“I can point to multiple occasions this season where he's had a rough first inning. In Toronto, he gave up three base hits to the first four hitters, and then the next thing you know he's hasn't given up another base hit and we're in the eighth inning. He gave up a three-run homer to the Royals in the first inning, and all of a sudden it's the eighth inning and those are the only three runs he's given up.

“So that's kind of been the most impressive thing to me. His last outing, he gave up the solo homer in the first and really didn't have his best stuff, and next thing you know it's the sixth, seventh inning and that's the only run he's given up. Last year, some of those outings turn into bad outings where he gets chased in the fourth inning. This year his mental approach, his determination, his grit is a little different.”

Now he’ll have to do something he’s rarely had to in 2019, and that’s flush a bad start. Wednesday night’s outing was Giolito’s shortest of the season, matching the 4.1 innings he threw against the Seattle Mariners on April 6 and not including the 2.2 innings he logged before being removed with an injury against the Kansas City Royals on April 17. Wednesday marked the first time Giolito gave up multiple home runs in a start this season.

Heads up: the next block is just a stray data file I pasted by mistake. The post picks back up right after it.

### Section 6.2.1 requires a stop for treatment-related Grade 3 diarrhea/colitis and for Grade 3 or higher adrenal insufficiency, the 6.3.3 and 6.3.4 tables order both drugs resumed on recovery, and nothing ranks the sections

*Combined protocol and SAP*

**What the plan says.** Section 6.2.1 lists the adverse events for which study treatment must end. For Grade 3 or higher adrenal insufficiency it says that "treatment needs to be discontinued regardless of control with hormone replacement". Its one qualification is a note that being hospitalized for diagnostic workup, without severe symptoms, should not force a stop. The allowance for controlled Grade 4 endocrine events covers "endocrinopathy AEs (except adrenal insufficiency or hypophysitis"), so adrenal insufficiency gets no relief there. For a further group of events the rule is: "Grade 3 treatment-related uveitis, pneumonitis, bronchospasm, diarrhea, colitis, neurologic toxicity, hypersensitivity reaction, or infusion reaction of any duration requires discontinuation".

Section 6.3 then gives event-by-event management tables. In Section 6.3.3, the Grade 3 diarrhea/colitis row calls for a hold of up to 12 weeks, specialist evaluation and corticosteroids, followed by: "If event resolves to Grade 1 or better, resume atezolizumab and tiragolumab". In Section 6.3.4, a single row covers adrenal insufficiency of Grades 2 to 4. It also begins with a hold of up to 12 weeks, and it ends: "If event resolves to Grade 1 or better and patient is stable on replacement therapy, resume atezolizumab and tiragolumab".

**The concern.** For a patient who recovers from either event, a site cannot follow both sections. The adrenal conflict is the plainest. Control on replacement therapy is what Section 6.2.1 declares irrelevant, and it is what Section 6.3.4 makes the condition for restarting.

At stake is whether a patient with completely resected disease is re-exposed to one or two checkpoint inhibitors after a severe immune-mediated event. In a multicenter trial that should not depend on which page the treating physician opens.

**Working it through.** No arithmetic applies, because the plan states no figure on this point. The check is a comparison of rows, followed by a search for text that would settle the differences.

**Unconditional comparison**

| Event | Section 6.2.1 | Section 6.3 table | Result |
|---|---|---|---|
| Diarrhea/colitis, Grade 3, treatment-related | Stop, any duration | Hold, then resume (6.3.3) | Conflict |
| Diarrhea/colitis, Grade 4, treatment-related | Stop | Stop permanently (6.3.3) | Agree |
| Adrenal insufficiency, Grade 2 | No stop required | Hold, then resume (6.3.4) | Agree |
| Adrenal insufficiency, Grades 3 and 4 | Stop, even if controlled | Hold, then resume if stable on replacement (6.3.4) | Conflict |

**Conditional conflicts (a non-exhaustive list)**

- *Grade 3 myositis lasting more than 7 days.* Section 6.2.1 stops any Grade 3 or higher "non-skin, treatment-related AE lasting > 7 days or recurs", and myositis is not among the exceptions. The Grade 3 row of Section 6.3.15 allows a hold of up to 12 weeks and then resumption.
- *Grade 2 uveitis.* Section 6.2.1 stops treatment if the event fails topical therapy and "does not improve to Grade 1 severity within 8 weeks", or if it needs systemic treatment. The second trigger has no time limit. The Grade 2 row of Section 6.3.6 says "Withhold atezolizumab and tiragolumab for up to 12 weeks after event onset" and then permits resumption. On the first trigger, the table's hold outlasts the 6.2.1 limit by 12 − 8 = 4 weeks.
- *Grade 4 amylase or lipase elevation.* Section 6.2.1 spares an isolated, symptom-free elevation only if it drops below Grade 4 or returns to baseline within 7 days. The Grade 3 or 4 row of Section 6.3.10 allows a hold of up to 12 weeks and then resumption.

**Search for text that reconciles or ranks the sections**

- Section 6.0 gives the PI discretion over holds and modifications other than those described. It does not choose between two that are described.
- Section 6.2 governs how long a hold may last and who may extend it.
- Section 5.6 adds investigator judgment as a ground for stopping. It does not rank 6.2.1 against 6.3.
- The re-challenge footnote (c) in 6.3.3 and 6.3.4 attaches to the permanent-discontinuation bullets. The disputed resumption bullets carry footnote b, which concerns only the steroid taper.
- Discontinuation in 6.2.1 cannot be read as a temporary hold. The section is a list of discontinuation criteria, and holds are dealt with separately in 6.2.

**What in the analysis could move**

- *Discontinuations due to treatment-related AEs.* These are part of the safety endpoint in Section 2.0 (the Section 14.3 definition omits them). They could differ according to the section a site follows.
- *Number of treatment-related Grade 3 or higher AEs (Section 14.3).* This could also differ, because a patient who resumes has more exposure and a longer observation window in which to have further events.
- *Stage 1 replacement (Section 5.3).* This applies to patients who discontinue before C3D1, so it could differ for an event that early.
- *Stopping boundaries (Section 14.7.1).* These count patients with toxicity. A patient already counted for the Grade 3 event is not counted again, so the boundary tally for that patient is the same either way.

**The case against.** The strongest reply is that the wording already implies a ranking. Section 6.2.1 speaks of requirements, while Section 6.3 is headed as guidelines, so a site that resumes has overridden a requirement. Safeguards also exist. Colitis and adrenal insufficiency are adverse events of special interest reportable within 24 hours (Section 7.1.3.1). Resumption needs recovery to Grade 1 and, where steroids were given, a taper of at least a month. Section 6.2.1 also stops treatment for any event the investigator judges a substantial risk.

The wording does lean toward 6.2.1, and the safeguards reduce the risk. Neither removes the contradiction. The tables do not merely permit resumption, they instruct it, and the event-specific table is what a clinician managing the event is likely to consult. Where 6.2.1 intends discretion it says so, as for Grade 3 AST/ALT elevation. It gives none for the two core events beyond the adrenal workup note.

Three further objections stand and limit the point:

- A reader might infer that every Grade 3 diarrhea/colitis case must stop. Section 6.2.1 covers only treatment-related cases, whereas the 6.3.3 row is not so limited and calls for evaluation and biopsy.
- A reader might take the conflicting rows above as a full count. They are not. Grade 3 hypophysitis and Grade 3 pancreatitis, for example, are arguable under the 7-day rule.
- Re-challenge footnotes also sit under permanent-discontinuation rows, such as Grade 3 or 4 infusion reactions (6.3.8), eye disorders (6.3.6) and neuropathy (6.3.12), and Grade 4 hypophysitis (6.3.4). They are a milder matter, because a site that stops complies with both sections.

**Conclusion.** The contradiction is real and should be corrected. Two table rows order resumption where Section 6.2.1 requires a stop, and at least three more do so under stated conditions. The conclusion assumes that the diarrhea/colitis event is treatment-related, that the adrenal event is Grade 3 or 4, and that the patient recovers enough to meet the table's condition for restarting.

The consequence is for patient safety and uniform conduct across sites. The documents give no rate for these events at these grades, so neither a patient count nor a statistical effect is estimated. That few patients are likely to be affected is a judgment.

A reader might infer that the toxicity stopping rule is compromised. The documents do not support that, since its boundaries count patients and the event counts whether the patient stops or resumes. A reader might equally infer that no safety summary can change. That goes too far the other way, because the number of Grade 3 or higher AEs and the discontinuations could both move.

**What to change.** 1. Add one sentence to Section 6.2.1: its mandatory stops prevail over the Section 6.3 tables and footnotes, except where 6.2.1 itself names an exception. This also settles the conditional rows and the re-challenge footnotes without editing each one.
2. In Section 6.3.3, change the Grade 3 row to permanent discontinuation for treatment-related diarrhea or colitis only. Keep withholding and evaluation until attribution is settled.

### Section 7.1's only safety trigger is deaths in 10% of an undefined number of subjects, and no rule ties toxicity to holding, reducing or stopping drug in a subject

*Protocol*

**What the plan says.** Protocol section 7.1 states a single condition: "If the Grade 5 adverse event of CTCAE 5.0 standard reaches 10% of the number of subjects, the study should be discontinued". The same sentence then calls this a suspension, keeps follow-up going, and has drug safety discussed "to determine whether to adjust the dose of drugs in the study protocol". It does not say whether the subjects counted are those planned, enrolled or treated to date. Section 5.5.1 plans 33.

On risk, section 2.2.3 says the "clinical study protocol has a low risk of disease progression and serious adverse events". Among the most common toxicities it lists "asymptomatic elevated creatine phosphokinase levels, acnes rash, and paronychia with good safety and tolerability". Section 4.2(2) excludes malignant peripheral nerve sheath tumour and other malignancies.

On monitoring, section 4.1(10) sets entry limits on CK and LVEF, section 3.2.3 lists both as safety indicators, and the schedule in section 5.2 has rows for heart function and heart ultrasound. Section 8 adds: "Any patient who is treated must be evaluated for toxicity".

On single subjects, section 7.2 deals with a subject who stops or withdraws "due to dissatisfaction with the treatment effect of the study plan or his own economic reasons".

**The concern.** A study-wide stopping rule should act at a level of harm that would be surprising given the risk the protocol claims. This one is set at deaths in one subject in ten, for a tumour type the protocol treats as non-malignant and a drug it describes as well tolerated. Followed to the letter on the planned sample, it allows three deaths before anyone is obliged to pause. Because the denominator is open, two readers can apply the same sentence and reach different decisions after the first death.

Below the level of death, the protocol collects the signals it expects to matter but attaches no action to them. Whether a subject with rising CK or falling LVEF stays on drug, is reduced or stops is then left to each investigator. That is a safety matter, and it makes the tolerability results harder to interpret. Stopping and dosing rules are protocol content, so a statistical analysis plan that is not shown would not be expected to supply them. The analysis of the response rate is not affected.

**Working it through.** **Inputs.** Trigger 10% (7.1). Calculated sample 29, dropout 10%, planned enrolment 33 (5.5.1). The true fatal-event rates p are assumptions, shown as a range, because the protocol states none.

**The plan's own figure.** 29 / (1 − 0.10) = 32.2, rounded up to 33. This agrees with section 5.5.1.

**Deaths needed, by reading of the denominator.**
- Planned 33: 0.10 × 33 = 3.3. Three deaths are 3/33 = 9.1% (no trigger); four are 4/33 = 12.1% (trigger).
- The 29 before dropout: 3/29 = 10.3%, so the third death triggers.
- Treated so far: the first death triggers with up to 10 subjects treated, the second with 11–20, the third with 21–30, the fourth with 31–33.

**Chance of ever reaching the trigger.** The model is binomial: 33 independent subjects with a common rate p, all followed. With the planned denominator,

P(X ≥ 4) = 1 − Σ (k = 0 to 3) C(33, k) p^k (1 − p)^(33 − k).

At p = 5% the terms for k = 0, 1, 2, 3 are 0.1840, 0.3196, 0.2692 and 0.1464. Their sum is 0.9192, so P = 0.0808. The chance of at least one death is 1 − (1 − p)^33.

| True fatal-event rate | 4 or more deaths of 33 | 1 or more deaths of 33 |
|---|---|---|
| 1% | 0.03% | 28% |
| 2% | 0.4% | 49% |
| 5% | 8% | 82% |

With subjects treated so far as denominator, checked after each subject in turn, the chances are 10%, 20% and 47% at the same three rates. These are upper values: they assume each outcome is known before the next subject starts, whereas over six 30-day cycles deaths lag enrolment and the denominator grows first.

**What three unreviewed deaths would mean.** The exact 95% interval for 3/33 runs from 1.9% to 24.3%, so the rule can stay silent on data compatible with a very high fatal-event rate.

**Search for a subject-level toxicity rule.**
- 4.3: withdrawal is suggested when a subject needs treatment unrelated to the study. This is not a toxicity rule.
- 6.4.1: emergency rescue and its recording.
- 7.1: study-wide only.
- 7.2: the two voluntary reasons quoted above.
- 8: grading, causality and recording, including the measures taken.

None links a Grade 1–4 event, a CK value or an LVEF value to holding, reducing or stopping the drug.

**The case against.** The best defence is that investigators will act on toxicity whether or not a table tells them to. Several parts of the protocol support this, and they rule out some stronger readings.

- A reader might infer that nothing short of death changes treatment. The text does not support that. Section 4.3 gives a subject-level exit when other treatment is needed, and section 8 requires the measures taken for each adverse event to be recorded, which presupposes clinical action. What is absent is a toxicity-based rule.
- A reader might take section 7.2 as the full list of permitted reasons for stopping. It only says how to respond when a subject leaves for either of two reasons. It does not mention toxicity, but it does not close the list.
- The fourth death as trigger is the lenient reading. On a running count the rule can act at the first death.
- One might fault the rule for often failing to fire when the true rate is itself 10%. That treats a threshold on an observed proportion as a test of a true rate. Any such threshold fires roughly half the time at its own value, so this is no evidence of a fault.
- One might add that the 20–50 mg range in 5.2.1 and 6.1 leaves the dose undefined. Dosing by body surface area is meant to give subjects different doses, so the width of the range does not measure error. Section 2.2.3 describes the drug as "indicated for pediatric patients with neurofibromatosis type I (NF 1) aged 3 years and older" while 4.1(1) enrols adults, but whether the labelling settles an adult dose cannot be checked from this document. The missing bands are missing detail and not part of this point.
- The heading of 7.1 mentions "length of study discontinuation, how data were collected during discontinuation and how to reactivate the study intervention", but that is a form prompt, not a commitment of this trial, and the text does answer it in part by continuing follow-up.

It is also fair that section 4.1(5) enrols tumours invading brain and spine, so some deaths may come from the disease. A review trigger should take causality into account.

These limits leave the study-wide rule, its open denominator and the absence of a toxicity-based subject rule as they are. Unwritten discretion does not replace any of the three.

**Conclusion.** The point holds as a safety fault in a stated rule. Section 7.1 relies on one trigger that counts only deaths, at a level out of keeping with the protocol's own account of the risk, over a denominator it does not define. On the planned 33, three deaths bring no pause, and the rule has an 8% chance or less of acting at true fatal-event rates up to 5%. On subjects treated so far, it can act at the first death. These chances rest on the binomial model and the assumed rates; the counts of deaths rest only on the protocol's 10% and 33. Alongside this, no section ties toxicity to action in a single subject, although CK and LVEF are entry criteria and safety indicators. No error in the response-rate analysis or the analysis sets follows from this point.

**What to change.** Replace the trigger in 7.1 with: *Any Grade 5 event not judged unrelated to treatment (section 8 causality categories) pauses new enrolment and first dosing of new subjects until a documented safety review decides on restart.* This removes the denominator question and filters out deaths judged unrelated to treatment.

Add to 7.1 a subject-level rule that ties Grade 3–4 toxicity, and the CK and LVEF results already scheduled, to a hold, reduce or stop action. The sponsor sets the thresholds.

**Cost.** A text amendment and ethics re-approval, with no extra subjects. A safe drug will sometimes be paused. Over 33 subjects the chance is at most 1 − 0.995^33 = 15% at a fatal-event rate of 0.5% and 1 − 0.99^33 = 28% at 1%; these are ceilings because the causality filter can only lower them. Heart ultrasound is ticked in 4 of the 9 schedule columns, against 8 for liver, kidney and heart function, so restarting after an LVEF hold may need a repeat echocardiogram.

The bottom line is that Giolito has been so good in 2019 that he hasn’t had to deal with the fallout of a bad outing. Giolito has credited his turnaround to the improvement in his routine. That will be tested now, and it’s no surprise that he’s confident enough in it to be ready for anything.

“I'd say now I'm just on the same mental routine, the same physical routine day in and day out. Nothing changes,” Giolito said Tuesday. “It's just like my last start or future starts, I'm going to go out there with the same good, positive outlook going into the game. Whereas last year, I think I was searching for things a lot, so it was a little more up and down. Now it's much better.”

One rough start won’t change Giolito’s status as an All Star or put a damper on what’s been a season worth celebrating. But how he responds will be the true test of whether the transformed Giolito is here to stay.